There was a suddenness to Dickerson’s upright, graceful, and yet sudden running style, with explosive bursts that arrived out of nowhere and, in retrospect, appeared inevitable. The impression was of an older, faster brother picking and choosing when to wreak havoc on a younger sibling.

Dickerson would agree.“God gave me such a talent,” he said. “And I mean, second to no one’s talent. I mean to no one. And that’s just the fact." As only Eric Dickerson could do, he framed this answer as an example of him not bragging. Dickerson also devotes and entire chapter his book to his unique look on the field, signature goggles included, which he asserts made him look like “Darth Fucking Vader.”

NFL stardom offered other perks as well. He writes extensively of the night life in Los Angeles, hobnobbing with celebrities, and spending time with a wide variety of sexual partners. He also got to see Muhammad Ali literally float. Dickerson swears it’s true: Ali levitated off the ground at a charity event in a Denver hospital. The champ put his hands together as if meditating or praying and rose up off the ground. According to Dickerson, he repeated this tale to 49ers linebacker Ken Norton Jr. and Eagles quarterback Randall Cunningham, who saw Ali perform the same feat.

But for all those successes, Dickerson feels he never was fairly compensated. He’d been ripped off, Dickerson writes—an all-too common story, for many Black athletes. Expressing those displeasures resulted in him being ripped by the sports press, labeled a “malcontent” or “greedy” or “not a team player,” all of which served as a polite way of calling him “uppity.”

The pro athletes Dickerson counts as his peers have been dealt an equally unfair hand or worse. “Why do the ex-players get treated so much like yesterday's garbage?” he asked.

Dickerson’s main point of contention is the relatively meager health benefits and pension plans. The growth of the NFL doesn’t irk Dickerson. In fact, he’s quick to praise Commissioner Goodell and others for turning it into the most-watched sport in America. The actual workers who built the league, from the greats to the rank-and-file, deserve a greater cut.

<div class="inline-image__credit">Haymarket Books</div>
Haymarket Books

As an example, Dickerson tells the story of visiting former Rams star defensive lineman Deacon Jones in hospital a little over a decade ago. (Jones died in 2013.) He asked Dickerson to guess how much he was receiving for his pension. Dickerson recalls pegging it at $1,500 per month. “I get two-hundred-and-fucking-fifty dollars a month,” Dickerson recalled Jones replying. “$250 a month. What am I going to do with $250?”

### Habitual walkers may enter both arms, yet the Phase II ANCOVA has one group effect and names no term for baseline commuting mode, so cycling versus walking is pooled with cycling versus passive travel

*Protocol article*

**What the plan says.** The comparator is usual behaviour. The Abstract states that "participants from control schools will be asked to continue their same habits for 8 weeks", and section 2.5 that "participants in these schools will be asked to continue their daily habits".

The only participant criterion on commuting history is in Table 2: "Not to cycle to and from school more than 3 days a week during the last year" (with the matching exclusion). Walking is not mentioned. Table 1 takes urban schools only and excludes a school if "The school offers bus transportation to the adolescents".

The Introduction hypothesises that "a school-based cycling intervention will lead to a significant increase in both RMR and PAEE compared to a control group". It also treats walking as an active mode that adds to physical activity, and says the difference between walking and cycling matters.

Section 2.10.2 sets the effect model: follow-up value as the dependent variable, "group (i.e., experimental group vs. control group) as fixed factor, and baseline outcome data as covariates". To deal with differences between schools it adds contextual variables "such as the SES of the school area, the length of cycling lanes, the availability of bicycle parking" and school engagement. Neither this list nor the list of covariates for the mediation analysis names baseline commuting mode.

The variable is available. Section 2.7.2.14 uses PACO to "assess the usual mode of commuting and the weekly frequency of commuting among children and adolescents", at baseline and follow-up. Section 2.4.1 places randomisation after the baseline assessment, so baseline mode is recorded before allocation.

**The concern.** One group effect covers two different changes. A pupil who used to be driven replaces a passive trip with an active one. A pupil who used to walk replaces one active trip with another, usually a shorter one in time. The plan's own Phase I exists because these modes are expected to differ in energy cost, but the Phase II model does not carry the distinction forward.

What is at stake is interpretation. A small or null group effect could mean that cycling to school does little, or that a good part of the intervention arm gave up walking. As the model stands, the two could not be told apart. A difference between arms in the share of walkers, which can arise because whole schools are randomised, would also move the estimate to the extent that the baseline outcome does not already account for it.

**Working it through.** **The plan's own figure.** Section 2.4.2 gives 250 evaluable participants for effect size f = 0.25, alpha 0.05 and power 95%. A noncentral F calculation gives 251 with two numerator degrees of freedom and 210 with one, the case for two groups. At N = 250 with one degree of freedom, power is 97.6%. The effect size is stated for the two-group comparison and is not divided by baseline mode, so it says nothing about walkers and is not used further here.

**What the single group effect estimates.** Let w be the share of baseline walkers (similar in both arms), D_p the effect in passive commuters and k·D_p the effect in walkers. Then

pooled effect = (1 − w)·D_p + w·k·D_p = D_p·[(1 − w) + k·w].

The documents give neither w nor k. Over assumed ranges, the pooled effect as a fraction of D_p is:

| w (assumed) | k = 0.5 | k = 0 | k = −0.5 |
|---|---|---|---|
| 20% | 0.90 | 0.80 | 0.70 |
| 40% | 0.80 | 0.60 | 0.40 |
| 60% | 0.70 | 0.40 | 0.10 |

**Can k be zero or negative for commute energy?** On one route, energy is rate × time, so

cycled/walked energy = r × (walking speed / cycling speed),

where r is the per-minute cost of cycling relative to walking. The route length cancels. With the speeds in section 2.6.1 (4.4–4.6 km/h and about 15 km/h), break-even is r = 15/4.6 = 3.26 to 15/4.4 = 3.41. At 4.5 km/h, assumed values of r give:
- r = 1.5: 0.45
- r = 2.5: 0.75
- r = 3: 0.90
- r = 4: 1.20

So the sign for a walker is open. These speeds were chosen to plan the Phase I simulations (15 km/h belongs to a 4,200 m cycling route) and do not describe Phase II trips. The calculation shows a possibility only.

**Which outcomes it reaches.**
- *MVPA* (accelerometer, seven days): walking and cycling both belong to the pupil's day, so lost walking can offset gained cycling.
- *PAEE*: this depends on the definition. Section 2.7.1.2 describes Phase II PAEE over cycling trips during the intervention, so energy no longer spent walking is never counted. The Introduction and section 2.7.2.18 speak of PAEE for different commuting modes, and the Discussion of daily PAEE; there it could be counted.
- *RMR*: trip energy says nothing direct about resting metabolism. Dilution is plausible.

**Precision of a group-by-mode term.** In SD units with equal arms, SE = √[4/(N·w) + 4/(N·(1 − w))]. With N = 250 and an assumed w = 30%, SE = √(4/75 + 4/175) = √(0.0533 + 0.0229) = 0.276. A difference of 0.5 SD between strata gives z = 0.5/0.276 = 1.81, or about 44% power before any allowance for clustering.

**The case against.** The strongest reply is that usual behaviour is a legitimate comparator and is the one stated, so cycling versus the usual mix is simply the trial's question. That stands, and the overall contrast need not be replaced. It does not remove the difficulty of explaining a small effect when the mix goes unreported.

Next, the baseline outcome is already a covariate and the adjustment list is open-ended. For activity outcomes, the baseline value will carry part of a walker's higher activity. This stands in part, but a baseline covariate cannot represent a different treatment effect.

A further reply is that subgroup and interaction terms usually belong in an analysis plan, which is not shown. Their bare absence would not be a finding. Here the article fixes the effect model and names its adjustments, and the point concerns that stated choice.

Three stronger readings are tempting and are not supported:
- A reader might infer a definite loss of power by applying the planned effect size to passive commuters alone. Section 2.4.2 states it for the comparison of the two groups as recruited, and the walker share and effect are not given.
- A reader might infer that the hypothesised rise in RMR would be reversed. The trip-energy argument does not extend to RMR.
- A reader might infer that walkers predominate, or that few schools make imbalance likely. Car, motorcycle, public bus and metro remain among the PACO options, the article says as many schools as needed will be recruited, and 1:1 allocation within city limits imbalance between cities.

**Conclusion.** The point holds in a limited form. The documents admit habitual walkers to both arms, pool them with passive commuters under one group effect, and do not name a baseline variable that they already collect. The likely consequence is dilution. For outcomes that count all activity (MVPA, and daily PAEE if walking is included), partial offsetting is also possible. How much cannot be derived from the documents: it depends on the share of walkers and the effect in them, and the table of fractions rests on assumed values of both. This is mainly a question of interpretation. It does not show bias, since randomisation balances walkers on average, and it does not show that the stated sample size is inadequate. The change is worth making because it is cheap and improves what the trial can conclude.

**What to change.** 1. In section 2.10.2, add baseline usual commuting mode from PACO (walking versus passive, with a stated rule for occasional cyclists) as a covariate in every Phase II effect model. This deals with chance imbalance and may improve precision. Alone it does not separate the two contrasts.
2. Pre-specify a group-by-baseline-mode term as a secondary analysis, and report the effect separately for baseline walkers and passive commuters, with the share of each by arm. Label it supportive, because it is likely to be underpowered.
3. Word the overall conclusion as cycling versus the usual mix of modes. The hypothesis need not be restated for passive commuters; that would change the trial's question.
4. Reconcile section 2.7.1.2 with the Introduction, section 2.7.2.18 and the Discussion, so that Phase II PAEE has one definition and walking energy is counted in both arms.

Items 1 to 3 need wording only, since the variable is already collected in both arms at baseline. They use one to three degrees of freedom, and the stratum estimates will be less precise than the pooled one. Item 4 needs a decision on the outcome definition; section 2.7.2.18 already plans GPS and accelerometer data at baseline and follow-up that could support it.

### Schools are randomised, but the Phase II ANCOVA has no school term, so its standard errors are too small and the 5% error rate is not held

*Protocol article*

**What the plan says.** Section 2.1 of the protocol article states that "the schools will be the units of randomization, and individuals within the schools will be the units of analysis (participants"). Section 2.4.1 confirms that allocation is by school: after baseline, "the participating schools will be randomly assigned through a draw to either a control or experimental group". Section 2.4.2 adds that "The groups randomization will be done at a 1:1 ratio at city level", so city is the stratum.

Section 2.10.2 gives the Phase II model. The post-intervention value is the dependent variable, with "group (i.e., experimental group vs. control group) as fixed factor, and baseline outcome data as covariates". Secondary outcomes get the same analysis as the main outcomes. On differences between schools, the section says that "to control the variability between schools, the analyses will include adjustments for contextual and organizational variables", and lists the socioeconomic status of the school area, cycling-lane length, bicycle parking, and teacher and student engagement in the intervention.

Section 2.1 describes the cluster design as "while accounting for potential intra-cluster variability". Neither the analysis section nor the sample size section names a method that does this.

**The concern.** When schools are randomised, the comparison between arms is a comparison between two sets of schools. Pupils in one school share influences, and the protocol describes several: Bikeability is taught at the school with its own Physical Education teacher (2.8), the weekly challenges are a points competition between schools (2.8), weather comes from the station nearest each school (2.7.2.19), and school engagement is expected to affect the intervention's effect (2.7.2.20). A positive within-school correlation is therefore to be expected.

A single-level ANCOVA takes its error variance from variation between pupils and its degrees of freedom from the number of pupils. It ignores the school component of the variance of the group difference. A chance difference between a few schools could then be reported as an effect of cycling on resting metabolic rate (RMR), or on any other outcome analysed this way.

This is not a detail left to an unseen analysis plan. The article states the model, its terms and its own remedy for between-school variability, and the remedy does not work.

Dickerson continued: “That man deserves more than $250 a month. That’s the sad part.”

Much of the blame, he believes, falls at the feet of DeMaurice Smith, the current head of the NFL Players Association. Once again, Dickerson doesn’t pull any punches.

“He is a fucking joke,” said Dickerson, describing the union’s efforts as lacking when compared to the victories that have been won in other sports. Dickerson is far from the only NFL player or keen observer to be critical of Smith’s tenure. The new collective bargaining agreement, which will be in effect through the 2030 season and passed by a narrow margin, did increase pension payments, but reduced disability payments to some retired players. The current crop of athletes don’t realize how much power they actually have, Dickerson explained, but they’re unable or unwilling to flex their muscles.

Smith, though, bore the brunt of Dickerson’s ire.

“We are just a bunch of house Negros under his leadership,” he said. “House Negros. And I wish you’d write that.”

In an emailed statement, Smith called Dickerson’s comments “absurd” and described him as a “high profile and highly paid scab who crossed the union picket line in 1987 and left his brothers and their families on strike for better pensions, health care, salaries and benefits.”

Dickerson firmly rejected Smith's characterization of his actions during the strike, insisting that he never did actually betray his union brethren or actually cross the picket lines. At the time, Dickerson was still holding out, trying to renegotiate a new contract.